Ukraine's pro-Western president has said talks with Russian President Vladimir Putin represent a new chapter in relations between the two states.
Mr Putin's visit signals improving ties between Russia and Ukraine
Mr Putin is visiting Ukraine for the first time in nearly two years amid signs of improving ties.
Relations have been strained since the pro-Western Viktor Yushchenko defeated the Kremlin-favoured candidate for the presidency two years ago.
Mr Putin described the talks as both friendly and businesslike.
Speaking after his meeting with Mr Yushchenko, he said that only co-operation between the two countries could guarantee energy security in Europe.
The Russian president's visit comes nearly a year after Russia briefly cut off natural gas supplies to the former Soviet republic over a price dispute.
Last month, Moscow announced that Ukraine - which remains heavily dependent on Russian gas - would have a smaller increase in the price of gas imports than its neighbours.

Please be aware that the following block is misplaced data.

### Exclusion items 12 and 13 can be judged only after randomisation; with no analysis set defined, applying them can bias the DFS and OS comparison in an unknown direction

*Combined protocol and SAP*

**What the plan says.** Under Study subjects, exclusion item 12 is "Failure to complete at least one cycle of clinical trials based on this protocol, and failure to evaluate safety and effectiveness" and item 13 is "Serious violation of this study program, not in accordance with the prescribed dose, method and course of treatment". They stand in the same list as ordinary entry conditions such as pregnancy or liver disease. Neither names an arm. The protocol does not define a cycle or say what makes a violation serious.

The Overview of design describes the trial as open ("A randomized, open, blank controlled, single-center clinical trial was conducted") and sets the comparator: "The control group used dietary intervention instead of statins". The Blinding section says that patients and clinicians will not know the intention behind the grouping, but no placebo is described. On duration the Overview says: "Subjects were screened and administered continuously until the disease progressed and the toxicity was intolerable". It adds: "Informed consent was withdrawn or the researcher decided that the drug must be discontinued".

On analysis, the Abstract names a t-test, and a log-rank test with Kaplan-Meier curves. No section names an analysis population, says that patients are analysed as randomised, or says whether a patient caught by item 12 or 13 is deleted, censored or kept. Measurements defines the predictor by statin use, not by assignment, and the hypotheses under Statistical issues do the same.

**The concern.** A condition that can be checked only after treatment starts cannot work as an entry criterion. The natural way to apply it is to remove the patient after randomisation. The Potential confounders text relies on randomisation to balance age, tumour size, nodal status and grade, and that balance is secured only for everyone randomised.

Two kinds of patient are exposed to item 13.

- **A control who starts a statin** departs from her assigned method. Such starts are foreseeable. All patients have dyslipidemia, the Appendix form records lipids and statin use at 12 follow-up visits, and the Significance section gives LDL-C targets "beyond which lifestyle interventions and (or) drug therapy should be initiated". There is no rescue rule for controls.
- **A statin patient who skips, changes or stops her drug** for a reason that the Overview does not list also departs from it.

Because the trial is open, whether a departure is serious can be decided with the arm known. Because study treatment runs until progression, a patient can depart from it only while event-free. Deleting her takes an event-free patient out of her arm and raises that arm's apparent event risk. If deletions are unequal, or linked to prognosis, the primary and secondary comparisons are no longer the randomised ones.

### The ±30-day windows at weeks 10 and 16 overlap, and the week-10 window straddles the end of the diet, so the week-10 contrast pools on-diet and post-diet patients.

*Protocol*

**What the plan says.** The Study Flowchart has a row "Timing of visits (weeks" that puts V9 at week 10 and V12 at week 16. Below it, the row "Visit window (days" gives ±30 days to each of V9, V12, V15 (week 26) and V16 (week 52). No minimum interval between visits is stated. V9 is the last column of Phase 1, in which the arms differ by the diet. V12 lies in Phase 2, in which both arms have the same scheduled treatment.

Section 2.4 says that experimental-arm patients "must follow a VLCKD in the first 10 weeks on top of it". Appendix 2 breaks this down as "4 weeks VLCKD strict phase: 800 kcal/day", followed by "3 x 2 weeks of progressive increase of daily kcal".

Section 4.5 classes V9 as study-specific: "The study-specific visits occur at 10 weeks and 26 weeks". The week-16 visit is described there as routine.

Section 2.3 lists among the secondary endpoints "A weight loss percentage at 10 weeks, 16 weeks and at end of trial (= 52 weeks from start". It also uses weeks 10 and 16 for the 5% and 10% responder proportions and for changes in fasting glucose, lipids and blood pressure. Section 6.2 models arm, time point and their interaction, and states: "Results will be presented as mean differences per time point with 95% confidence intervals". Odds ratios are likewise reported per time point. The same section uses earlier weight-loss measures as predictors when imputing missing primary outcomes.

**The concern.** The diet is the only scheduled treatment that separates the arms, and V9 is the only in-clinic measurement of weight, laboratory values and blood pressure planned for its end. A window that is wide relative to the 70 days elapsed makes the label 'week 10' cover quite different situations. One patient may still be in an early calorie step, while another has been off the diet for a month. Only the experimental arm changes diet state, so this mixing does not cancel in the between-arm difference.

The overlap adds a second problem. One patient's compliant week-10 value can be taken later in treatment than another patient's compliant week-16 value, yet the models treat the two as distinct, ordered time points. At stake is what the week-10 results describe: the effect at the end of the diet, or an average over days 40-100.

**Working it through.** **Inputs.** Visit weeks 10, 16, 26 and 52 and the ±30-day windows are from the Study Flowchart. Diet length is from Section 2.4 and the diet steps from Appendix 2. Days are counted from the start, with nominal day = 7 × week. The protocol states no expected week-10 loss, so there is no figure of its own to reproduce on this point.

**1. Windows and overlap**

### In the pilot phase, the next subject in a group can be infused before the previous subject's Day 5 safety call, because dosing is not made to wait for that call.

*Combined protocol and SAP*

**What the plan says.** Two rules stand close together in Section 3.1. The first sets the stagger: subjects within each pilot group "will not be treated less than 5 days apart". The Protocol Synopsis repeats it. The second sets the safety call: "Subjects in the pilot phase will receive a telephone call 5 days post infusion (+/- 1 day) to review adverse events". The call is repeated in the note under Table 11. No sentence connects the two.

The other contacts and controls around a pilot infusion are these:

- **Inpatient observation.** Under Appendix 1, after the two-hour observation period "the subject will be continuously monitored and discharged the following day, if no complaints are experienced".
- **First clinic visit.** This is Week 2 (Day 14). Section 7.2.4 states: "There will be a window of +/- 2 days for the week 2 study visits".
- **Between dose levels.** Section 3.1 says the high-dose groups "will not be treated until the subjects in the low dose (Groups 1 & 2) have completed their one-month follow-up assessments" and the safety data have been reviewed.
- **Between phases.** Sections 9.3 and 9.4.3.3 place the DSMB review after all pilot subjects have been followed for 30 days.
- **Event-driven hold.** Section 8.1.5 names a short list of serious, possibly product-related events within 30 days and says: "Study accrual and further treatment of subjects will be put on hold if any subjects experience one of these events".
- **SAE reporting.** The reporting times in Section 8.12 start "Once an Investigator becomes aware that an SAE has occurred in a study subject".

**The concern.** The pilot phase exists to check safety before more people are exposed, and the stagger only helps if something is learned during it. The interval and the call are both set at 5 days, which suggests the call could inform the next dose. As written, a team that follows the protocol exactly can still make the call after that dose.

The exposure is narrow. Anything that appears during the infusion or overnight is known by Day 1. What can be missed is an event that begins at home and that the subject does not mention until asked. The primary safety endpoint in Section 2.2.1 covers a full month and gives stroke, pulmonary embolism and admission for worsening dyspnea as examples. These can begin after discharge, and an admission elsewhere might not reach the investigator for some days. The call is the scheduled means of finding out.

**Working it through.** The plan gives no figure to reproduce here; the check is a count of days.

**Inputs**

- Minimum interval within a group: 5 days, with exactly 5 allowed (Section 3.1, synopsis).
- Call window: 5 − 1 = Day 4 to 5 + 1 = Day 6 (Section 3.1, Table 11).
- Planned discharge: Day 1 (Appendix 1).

Mr Yushchenko, said that trust, mutual understanding and political will were needed to tackle many of the disagreements between the two neighbours.
"On many issues there is pure politicisation that stands in the way of removing them from the agenda," he said.
But he said the lack of a confrontational attitude in addressing these issues was "the biggest breakthrough of today."
The visit comes amid an escalating power struggle between Ukraine's president and prime minister.
The pro-Russian Prime Minister, Viktor Yanukovych, is increasingly edging out the president.
Since his election, Mr Yanukovych has made it a key part of his policy to improve ties with Moscow, damaged after the 2004 Orange Revolution.
The BBC's Helen Fawkes, in Kiev, says that the trip has been seen by some as an attempt by Russia to boost its influence over Ukraine now that a prime minister seen as friendly towards Russia is in place.
During the meeting, the two presidents also discussed Russia's Black Sea fleet, which is currently based in Ukraine.
The lease for the naval base is due to run out in 10 years' time, and Moscow is keen to extend this.
Mr Putin said the Black Sea fleet was an important factor in regional security and stability, but said that the interests of both countries should be taken into account.